Initiating combination antiretroviral therapy (cART) early in infancy resulted in lower blood HIV reservoir, an effect that was observed until adolescence, according to study results published in Clinical Infectious Diseases. The low reservoir was independently associated with treatment precocity, protective human leukocyte antigen, and low cumulative viremia.

In this prospective study, researchers aimed to determine the influence of age at cART initiation by comparing HIV reservoirs in children infected by mother-to-child transmission in a younger group (aged 5 to 12 years) and adolescents (aged 13 to 17 years) who began cART before the age of 6 months (early group) vs after 2 years of age (late group).

The study enrolled 76 participants who attained HIV RNA lower than 400 copies/mL less than 24 months after cART initiation, irrespective of subsequent viral suppression. The early group included 27 children and 9 adolescents; the late group included 19 children and 21 adolescents. Blood samples were collected over a period of 2 years.

All participants were on antiretroviral therapy (ART); 83% were virologically suppressed and 92% had a CD4+ T cell count greater than 500 cells/µL. The median total HIV DNA levels were lower in the early-treated participants than in the late-treated participants (2.17 vs 2.95 log copies/million peripheral blood mononuclear cells [PBMCs], respectively; P <.0001).


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Moreover, the median total HIV DNA level was lower in the early-treated group in both age groups: 2.14 vs 2.87 log copies/million PBMCs in children (P <.0001) and 2.25 vs 2.98 log copies/million PBMCs in adolescents (P =.019).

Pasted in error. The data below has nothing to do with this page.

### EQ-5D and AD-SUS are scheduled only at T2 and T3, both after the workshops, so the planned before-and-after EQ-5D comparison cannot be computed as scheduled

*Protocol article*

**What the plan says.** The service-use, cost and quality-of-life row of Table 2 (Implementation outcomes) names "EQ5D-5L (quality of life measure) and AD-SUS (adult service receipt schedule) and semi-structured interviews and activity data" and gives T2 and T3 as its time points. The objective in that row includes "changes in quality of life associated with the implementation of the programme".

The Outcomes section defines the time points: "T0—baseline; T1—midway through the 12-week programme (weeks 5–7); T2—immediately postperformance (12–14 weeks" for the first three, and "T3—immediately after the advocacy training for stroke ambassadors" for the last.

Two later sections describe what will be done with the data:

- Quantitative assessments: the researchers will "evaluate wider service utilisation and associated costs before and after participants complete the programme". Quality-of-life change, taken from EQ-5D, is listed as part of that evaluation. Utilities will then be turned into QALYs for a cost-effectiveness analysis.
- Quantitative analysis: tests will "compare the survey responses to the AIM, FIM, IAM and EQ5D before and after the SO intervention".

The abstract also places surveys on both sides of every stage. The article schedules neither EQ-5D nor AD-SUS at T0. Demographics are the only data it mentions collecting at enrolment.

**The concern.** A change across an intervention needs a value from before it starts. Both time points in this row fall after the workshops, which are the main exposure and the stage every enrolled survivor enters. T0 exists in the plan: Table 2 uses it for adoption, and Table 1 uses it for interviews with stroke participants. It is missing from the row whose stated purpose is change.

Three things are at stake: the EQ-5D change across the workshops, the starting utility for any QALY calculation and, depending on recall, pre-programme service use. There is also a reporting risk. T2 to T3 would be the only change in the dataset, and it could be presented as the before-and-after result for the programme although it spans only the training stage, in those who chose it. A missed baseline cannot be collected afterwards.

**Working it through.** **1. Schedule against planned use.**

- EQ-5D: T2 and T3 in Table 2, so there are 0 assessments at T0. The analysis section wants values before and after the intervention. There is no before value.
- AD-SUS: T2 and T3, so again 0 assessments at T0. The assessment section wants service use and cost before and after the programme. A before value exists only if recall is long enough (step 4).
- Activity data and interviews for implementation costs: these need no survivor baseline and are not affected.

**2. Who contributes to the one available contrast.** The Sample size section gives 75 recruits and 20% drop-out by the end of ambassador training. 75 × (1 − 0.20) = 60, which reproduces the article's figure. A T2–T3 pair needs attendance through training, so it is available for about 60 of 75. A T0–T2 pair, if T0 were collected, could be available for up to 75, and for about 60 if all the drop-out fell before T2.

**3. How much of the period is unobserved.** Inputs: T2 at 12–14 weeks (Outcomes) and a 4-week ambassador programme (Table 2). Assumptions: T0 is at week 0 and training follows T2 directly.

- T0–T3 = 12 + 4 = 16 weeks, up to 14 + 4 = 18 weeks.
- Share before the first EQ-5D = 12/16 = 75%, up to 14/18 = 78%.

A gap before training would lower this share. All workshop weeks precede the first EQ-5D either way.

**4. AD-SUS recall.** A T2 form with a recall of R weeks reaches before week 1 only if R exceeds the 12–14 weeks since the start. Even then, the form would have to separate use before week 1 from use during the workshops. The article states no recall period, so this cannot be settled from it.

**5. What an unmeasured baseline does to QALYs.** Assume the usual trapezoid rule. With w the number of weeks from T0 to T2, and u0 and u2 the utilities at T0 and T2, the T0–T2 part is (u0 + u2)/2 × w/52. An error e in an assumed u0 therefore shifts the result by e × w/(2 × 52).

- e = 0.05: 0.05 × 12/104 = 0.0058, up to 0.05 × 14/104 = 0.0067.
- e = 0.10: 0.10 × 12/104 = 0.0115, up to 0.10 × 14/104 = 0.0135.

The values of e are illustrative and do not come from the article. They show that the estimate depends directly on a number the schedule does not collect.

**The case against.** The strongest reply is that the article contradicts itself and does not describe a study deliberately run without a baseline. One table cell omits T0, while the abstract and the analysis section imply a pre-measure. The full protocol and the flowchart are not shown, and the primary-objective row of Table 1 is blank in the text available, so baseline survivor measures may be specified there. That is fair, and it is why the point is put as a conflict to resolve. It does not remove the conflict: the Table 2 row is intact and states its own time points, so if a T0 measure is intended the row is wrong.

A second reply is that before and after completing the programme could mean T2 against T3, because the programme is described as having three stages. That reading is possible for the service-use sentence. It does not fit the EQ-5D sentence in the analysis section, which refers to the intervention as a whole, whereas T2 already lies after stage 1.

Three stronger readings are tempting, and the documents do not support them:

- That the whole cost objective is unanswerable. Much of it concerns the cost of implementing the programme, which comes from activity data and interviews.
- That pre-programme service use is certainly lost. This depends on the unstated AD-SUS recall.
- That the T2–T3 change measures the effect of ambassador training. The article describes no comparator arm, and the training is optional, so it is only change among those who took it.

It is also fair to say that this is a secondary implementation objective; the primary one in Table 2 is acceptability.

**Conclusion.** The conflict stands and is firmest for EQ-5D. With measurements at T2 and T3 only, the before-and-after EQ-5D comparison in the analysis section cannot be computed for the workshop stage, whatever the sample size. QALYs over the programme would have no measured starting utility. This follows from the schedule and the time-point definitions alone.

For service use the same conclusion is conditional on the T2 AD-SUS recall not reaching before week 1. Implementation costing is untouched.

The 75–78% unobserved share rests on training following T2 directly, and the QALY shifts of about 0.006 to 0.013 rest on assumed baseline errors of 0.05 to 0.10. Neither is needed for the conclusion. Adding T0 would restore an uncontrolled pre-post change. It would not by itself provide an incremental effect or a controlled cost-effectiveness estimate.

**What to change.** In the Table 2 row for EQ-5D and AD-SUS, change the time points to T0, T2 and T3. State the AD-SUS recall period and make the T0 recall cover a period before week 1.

To determine the parameters independently associated with the total HIV DNA level, researchers performed 2 different multivariate analyses: a full model on the entire population, including the normalized cumulative viremia since cART, and a restricted analysis of 63 patients with current HIV RNA less than 50 copies/mL.

In the full model, early cART and cumulative viremia were independently associated with lower HIV DNA levels (P <.0001 and P =.0024, respectively). In the restricted analysis, early cART, cumulative viremia, and protective human leukocyte antigen alleles were independently associated with lower HIV DNA levels.

Researchers noted that in participants with sustained virological control, HIV DNA levels were significantly lower in naive CD4+ T cells (median, 2.65 copies/million cells) than in each of the 3 memory CD4+ T cells: 3.57 copies/million cells for central memory CD4+ T cells (P =.031); 3.87 copies/million cells for transitional memory CD4+ T cells (P =.028); and 3.66 copies/million cells for effector memory CD4+ T cells (P =.008). In addition, transitional memory and effector memory CD4+T cells were less infected in the early group than in the late group: 3.44 vs 4.03 copies/million cells (P =.03) and 3.22 vs 3.96 copies/million cells (P =.02), respectively.

In a substudy of 9 participants (4 in the early group, 5 in the late group; 1 child, 8 adolescents), despite early cART and low HIV reservoir, PBMCs were able to produce HIV RNA after ex vivo activation.

Future larger studies will need to confirm this finding because participants treated from the time of infection did not show reduced viral inducibility compared with those treated later.

Reference

Avettand-Fenoel V, Lechenadec J, Diallo MS, et al; for the ANRS-EP59-CLEAC Study Group. Initiating antiretroviral treatment early in infancy has long-term benefits on the HIV reservoir in late childhood and adolescence. Clin Infect Dis. Published online January 4, 2021. doi:10.1093/cid/ciaa1931